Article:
“Title VII does not say that the pharmacist can inflict harm or sabotage the prescription,” said Douglas Laycock, a professor of law and religious studies at the University of Virginia. “The minor inconvenience of going to the next store over should not override the pharmacist's rights of conscience.”
He noted Arteaga’s feeling of being shamed at a particularly vulnerable moment.
However, Laycock said, “this emotional harm is a one-time thing for her. But if [the pharmacist] is required to fill prescriptions that violate his conscience, it is not a one-time thing. He must permanently surrender either his conscience or his profession.”
Here’s where I’m going to get myself into trouble.
If you’re the sort of person guided first and foremost by your religious convictions, maybe working in a science-based industry such as the dispensing of medicine isn’t the best fit for you.
Yes, yes, people have a right to pursue whatever career they please. I’m just saying that if you believe the Earth is flat — and 2% of Americans do, according to a recent survey — maybe you don’t want to work for NASA.
Or if you’re among the 21% of North American men who believe a woman shouldn’t hold a paid job, perhaps you wouldn’t be gratified by a position with the U.S. Equal Employment Opportunity Commission.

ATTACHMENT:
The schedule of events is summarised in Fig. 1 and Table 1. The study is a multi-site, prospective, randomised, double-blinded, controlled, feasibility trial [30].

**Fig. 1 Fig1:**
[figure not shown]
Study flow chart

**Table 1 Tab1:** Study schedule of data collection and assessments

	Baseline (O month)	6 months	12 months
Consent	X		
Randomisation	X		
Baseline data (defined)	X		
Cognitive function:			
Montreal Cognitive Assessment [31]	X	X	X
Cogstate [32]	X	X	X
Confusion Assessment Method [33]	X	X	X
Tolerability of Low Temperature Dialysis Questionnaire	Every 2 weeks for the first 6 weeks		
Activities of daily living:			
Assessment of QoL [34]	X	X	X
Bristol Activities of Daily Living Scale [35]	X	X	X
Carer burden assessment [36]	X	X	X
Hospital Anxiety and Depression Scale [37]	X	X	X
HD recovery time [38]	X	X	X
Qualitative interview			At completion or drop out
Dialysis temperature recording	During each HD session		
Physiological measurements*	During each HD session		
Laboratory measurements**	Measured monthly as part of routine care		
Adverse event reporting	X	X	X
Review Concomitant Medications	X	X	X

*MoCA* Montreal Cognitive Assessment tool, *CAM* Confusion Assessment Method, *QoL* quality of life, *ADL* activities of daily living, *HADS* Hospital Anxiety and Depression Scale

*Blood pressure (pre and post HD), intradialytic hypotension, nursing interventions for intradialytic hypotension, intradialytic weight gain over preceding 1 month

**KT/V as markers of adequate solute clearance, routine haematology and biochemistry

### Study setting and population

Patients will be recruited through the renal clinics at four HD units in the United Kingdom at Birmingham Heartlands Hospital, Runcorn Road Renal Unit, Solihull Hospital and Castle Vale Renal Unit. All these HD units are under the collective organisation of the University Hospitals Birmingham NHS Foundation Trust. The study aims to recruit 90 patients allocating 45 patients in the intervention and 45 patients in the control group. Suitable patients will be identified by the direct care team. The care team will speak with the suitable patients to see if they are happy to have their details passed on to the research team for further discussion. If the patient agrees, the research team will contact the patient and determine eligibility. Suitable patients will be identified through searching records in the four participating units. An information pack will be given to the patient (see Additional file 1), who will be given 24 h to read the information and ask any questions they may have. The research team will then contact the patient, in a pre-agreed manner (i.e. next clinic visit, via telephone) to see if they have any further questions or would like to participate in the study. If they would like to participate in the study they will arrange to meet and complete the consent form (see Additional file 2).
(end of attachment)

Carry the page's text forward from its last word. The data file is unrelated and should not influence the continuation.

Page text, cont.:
What I’m suggesting is that instead of society bending over backward to accommodate some people’s religious beliefs — whether Christian, Jewish, Muslim or whatever — maybe people of faith want to consider being more proactive in finding work that suits their personal ideology.
No one should be insulted or even inconvenienced trying to fill a legitimate prescription. I wonder how that Arizona pharmacist would have felt if a female druggist had questioned or even ridiculed his trying to fill a prescription for Viagra. What if she had said it went against her Earth Goddess beliefs?
Luke 6:31: “Do unto others as you would have others do unto you.”